In everyone’s lives come those moments when they feel cheated. It’s an awful feeling, accompanied by a sense of helplessness and even some anger. Most of us got our first taste of this emotion as small children on the playground or at the hands of older siblings. Sometimes we feel cheated over small things and most of us quickly put the experience behind us with a word of self-warning to be more watchful and less gullible in the future. Sometimes we experience major betrayals and getting over them and even forgiving become difficult and seemingly impossible.
I haven’t faced the kind of heart-breaking betrayal some have, yet several incidents in my life which I suspect are much like those experiences others have faced, have left me quick to anger over injustices, misuse of power, and cheaters in general.
I fumed as a child when a sister cheated at board games, a brother cheated at cards, or when one of our family dogs, one with a definite attitude, would stand over the dog dish refusing the other dog or the cats even a taste of supper. But the incident that has stayed with me over the years was arriving as a fifth grader at a new school in the spring to find plans under way for a big marble tournament. I was good at playing marbles. With three competitive older brothers, I’d learned every tactic and nuance of the game. All of the students were advised to spend recesses practicing. By the day of the tournament I’d won every marble every fifth and sixth grade boy at the school owned. I was forced to return all of the marbles and banned from the tournament because I WAS A GIRL.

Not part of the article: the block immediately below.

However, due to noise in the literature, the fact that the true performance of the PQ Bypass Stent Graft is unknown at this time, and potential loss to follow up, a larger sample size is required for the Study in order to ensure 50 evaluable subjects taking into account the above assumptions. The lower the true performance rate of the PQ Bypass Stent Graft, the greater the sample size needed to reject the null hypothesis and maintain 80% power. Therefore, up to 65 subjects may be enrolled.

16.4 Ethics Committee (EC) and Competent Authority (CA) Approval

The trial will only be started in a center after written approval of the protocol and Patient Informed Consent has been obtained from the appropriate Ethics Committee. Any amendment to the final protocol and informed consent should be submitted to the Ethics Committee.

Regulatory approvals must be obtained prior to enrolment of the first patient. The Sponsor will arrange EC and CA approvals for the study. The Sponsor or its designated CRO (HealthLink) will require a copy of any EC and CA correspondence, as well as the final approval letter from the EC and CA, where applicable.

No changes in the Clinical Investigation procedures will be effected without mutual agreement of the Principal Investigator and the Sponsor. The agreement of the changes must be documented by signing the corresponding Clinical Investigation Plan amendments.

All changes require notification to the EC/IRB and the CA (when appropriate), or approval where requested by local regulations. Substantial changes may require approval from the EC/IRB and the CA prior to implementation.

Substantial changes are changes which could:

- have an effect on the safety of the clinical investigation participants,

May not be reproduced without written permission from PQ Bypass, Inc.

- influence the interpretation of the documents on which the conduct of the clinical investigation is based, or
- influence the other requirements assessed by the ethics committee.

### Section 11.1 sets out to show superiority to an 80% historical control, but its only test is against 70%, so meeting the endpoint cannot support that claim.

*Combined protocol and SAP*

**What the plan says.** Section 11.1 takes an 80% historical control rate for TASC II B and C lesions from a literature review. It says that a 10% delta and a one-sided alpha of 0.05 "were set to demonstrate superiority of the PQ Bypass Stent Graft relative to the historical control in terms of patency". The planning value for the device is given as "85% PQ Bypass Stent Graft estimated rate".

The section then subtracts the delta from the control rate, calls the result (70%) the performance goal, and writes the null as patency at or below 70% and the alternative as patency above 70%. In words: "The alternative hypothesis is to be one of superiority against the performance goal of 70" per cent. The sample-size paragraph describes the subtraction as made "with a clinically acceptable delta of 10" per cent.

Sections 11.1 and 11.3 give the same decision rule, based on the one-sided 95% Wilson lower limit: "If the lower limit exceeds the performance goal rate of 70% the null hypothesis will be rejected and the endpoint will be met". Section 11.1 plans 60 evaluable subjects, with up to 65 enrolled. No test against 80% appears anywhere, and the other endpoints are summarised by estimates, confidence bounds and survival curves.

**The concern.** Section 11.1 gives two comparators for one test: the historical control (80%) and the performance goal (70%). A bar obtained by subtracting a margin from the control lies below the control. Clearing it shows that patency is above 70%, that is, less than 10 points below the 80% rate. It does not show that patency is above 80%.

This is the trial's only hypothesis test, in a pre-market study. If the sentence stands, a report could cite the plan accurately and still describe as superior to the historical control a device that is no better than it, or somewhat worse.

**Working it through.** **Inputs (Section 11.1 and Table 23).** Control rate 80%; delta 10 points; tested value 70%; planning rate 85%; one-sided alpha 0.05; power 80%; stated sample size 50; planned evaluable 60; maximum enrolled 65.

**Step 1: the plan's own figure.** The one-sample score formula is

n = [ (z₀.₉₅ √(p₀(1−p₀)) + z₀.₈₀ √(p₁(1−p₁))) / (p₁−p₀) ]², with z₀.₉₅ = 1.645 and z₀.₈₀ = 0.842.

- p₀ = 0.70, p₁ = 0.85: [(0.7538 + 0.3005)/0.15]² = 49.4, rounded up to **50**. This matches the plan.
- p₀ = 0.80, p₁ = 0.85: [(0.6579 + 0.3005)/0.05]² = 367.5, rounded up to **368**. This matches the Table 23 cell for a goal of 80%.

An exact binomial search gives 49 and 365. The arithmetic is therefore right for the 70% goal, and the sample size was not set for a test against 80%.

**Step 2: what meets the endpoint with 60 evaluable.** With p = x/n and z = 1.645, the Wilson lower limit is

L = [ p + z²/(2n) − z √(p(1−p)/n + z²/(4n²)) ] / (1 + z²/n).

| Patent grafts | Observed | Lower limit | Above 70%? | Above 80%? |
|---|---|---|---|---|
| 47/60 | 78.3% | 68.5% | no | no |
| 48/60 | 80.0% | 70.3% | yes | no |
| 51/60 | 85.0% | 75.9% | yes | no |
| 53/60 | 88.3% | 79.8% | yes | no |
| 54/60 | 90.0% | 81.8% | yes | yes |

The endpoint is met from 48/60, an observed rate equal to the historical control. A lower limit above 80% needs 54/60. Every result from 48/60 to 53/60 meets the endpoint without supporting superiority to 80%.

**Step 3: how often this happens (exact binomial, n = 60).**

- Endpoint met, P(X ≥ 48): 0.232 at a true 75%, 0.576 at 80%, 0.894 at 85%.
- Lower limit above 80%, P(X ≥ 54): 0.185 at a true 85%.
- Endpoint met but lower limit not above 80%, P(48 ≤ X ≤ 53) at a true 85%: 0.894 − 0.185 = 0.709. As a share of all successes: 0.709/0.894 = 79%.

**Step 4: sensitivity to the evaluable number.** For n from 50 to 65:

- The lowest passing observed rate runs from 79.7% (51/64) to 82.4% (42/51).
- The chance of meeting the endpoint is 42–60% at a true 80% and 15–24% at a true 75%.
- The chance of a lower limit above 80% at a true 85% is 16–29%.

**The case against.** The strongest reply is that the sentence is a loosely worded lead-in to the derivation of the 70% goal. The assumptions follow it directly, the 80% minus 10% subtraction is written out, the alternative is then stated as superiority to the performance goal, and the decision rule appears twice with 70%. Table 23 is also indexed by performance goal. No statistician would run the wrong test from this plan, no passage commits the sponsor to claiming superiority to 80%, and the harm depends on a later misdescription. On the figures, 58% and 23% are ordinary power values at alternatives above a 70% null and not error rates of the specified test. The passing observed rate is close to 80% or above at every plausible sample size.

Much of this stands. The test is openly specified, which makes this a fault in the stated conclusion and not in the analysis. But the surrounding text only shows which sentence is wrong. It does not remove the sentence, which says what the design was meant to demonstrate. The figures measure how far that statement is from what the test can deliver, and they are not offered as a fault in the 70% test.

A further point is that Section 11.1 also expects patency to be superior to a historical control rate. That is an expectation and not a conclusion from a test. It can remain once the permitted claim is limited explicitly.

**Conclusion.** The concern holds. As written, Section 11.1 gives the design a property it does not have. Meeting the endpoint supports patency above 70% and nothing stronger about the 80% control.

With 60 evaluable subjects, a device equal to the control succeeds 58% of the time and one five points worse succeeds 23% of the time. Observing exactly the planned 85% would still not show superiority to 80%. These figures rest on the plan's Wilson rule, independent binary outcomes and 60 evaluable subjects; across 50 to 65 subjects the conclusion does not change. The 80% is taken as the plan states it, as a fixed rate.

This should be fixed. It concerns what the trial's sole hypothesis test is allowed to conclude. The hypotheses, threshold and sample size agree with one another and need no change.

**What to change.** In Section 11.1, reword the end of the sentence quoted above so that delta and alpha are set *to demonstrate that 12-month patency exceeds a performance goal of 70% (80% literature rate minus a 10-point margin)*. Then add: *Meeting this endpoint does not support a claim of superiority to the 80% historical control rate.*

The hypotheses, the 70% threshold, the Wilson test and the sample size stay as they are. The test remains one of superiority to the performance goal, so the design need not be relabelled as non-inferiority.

As a Junior in high school, I was called into the principal’s office and told by him that though an official announcement wouldn’t be made until a future assembly, he wanted me to know that I had been chosen for a particular highly coveted honor. I was thrilled and excited. The assembly came and another name was announced. Needless to say, I was stunned and hurt. Later I went to the principal and asked for an explanation. He said the chairman of the committee had found out that my family was moving at the end of the school year and it had been decided the honor should go to the runner up since she would be at that school the following year and I wouldn’t. There was no explanation for why I hadn’t been told before the assembly.
In the years since I’ve felt cheated over far more serious issues such as a car purchase, being passed over for promotions at work, working hard for a good political candidate and seeing him or her lose to a less qualified candidate because of carefully timed insults or lies. Over the years I’ve learned to take a more philosophical approach to finding myself the butt of some cheater’s manipulations. And I’ve certainly become less gullible, but a twinge of that old hurt and disappointment struck me yesterday. Not solely because I felt cheated, but because a gifted writer cheated him/herself.
I’m not going to mention the book or the author. Suffice it to say this book began and maintained through ninety percent of the book a rare gift for creating a story that is truly exceptional and real—a story that needs to be told. As a reviewer I am constantly reading and evaluating many, many books. I’m not easily impressed, but this book did impress me. Then near the end came a chapter with a scrambled point of view, perhaps even an omniscient intrusion of the author as a god who sees all. I winced. Then came the conclusion and I felt cheated. Suddenly this powerful book became another Dallas episode, another happy-ending-at-all-costs second rate formula romance, and an incredible story became just another novel. Some readers may consider the ending another ironic twist, but I think more will feel, like me, just plain cheated.
Those who comment on this post will be added to those who commented on my contest blog (see below). Yes, that means some of you will have your name in the hat twice. The winner will receive a signed copy of my new book High Country. It will be mailed free anywhere in the US. If anyone outside the continental US wins, I'm sorry to say, they'll have to pay the postage.